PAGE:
One man's experience with multiple myeloma

April 22, 2012

Today is the second Sunday after Easter. Kathleen and I went to our usual 10:30 AM service. We met with Nell, Faye, Nancy and Debbie and I told them about this blog.

There is a reason why I feel very confident about my up coming therapy starting tomorrow morning. Besides a fine array of medical professionals, friends and co-workers, I’ve got a dedicated group praying for me regularly. Thank you to all of you! My shoulder continues to heal and feel stronger each day. Each night I also pray for healing as taught in the book by Agnes Sanford. Then add Kathleen on top of all of this and her love and support together with that of my children, Kirsten and Kris, there is really nothing I cannot achieve in beating this disease into submission.

April 20, 2012

I had my regular appointment with Neil and Margot.  Margot performed her usual excellent work on my shoulder.  Neil did his usual adjustments and again reminded me how important it is to remain positive throughout this whole process.

April 18, 2012

I met with Warren late in the afternoon, this time without Kathleen.

We discussed various therapies that he thought were appropriate for me in my otherwise healthy condition and being in early Stage I.

He explained that my Blood Work was really not that far off normal.

The first option was RD – Revlimid-Decadron. The advantage of this therapy is that it is entirely oral and that I could presumably continue to take these two drugs for 5 years or more as the typical response was very good and someone as healthy as me could withstand the side effects pretty easily. Having looked up the package insert for Revlimid before coming, I had to admit I was somewhat nervous about the possible side effect of DVT or Deep Vein Thrombosis. Warren said this was usually easily managed with low-dose aspirin. One issue was that sometimes therapy can cause issues with future Stem Cell Transplantation.

The second option was CyBorD – Cytoxin-Velcade-Decadron or cyclophosphamide-bortezomib-dexamethasone. The cyclophosphamide and dexamethasone are both oral tablets and the bortezomib could be given subcutaneously, inject just under the skin. Here, I would take the bortezomib on day 1, 4, 8 and 11, the dexamethosone on day 1, 2, 4, 5, 8, 9, 11, and 12, and the cyclophosphamide on day 1 and 8. This, together with a week off after would constitute 1 cycle and I would need 4 cycles or so before adjusting dosing. The primary side effect on this peripheral neuropathy.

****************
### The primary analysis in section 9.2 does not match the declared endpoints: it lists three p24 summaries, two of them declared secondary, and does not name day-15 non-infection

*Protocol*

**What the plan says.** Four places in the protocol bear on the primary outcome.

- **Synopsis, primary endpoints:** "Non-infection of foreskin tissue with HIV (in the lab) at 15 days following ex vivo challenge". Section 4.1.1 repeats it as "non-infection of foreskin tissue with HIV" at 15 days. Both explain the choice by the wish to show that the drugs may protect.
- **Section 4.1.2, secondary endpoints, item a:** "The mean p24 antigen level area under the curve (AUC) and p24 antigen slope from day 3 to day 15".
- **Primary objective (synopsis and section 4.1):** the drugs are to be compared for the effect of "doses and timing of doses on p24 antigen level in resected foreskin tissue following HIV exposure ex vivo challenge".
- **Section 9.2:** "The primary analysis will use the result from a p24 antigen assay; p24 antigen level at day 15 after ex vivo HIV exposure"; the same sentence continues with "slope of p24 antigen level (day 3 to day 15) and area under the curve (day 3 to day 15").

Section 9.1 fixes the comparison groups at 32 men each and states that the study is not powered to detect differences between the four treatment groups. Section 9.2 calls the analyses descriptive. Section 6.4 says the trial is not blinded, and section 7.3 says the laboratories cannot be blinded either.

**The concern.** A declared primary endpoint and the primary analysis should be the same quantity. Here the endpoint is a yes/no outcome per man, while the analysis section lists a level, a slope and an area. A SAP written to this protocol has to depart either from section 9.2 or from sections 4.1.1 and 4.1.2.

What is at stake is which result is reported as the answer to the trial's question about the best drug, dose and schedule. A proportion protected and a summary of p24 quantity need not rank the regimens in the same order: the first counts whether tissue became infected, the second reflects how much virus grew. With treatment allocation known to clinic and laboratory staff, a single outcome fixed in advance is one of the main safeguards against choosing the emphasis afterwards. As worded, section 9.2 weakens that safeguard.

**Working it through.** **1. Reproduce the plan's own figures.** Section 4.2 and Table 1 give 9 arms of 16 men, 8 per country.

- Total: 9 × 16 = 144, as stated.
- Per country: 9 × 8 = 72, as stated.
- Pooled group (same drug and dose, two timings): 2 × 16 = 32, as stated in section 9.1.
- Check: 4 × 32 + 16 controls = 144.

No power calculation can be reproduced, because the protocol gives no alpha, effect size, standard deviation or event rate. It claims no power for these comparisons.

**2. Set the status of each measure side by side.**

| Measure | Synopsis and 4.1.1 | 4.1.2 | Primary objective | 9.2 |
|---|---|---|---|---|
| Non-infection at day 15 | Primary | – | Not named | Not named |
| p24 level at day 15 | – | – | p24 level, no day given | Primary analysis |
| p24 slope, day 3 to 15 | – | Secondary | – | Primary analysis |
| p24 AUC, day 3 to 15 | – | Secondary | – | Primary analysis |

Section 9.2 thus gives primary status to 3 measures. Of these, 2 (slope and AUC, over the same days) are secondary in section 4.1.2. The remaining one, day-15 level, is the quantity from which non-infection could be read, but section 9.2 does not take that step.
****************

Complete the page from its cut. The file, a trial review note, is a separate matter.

Warren explained I should be able to tolerate either well. After further discussion, I thought that the CyBorD might be better for me. Warren said that he had had a lot of experience with this therapy and that it was one of his go-to therapies, especially for someone such as me with newly diagnosed Myeloma and being in early Stage I.

Warren also said I should be on bisphosphonate therapy as a once monthly injection of Zometa. Before I could do this, I needed a clearance from my dentist. Finally, I would also need io take acyclovir to protect against a shingles attack that can happen on bortezomib therapy.

We agreed that therapy would start Monday, 4/23. He also asked whether David had ordered a 24-hour urine collection test. I said that he had not and had said that he thought that it was not as necessary now with the excellent values that could be obtained via blood tests. Warren said that he disagreed and thought it was important to do this test too because it helps to set a baseline for future assessment. So I got a prescription for this test and for the remaining drugs I would need for therapy. Included in this was a prescription for prochlorperazine for nausea.

April 16, 2012

I met with Ghada first after the preliminaries. She looked at my records to see where I was in the progression of myeloma. She said I was clearly in Stage I. She explained what was involved in Autologous Stem Cell Transplantation.

First, one goes through a period of harvesting stem cells from one’s own blood. Sometimes drugs are given to enhance the creation of stem cells. After harvesting, these can be stored for later use, or used the following week.

The next part is rough. The patient is given high doses of melphalin, a potent anti-cancer drug, that virtually wipes out the marrow in an effort to destroy the myeloma cells. Then one is given one’s own stem cells back to repopulate the bone marrow and, hopefully return the marrow to a healthy status. All told, this can take 4 to 8 weeks of stay at Moffitt to complete this process.

While it’s nice to know that this is an option for me in the future, I have to say, I don’t look forward to the experience. I’m planning to get well enough to not need this!